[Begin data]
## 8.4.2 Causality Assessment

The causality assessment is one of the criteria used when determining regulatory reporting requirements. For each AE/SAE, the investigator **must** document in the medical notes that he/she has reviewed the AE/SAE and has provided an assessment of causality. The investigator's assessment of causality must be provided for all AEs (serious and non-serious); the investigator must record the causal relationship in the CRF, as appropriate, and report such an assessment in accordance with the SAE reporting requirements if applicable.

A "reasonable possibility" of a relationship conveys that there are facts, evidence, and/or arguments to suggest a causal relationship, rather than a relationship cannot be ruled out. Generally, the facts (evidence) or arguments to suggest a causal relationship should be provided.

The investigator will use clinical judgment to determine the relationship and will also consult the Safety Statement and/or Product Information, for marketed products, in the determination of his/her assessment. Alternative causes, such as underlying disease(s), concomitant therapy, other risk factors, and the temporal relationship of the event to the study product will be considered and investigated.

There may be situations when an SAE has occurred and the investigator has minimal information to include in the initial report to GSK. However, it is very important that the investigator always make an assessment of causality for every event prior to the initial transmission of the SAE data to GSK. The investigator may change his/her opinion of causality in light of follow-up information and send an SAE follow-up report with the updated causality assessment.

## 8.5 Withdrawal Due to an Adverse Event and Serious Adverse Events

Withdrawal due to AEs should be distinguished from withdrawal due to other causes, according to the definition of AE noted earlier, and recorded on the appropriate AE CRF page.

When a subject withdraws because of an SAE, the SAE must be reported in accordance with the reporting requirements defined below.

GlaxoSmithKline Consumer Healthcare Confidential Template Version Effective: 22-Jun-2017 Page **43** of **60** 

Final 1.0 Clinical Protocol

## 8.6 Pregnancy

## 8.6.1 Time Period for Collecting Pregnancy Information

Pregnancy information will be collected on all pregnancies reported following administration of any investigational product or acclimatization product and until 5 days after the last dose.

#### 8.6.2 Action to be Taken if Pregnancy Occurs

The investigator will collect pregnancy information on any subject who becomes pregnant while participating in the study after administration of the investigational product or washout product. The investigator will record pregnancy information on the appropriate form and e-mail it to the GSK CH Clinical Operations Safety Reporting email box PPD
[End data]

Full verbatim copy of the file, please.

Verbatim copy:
## 8.4.2 Causality Assessment

The causality assessment is one of the criteria used when determining regulatory reporting requirements. For each AE/SAE, the investigator **must** document in the medical notes that he/she has reviewed the AE/SAE and has provided an assessment of causality. The investigator's assessment of causality must be provided for all AEs (serious and non-serious); the investigator must record the causal relationship in the CRF, as appropriate, and report such an assessment in accordance with the SAE reporting requirements if applicable.

A "reasonable possibility" of a relationship conveys that there are facts, evidence, and/or arguments to suggest a causal relationship, rather than a relationship cannot be ruled out. Generally, the facts (evidence) or arguments to suggest a causal relationship should be provided.

The investigator will use clinical judgment to determine the relationship and will also consult the Safety Statement and/or Product Information, for marketed products, in the determination of his/her assessment. Alternative causes, such as underlying disease(s), concomitant therapy, other risk factors, and the temporal relationship of the event to the study product will be considered and investigated.

There may be situations when an SAE has occurred and the investigator has minimal information to include in the initial report to GSK. However, it is very important that the investigator always make an assessment of causality for every event prior to the initial transmission of the SAE data to GSK. The investigator may change his/her opinion of causality in light of follow-up information and send an SAE follow-up report with the updated causality assessment.

## 8.5 Withdrawal Due to an Adverse Event and Serious Adverse Events

Withdrawal due to AEs should be distinguished from withdrawal due to other causes, according to the definition of AE noted earlier, and recorded on the appropriate AE CRF page.

When a subject withdraws because of an SAE, the SAE must be reported in accordance with the reporting requirements defined below.

GlaxoSmithKline Consumer Healthcare Confidential Template Version Effective: 22-Jun-2017 Page **43** of **60** 

Final 1.0 Clinical Protocol

## 8.6 Pregnancy

## 8.6.1 Time Period for Collecting Pregnancy Information

Pregnancy information will be collected on all pregnancies reported following administration of any investigational product or acclimatization product and until 5 days after the last dose.

#### 8.6.2 Action to be Taken if Pregnancy Occurs

The investigator will collect pregnancy information on any subject who becomes pregnant while participating in the study after administration of the investigational product or washout product. The investigator will record pregnancy information on the appropriate form and e-mail it to the GSK CH Clinical Operations Safety Reporting email box PPD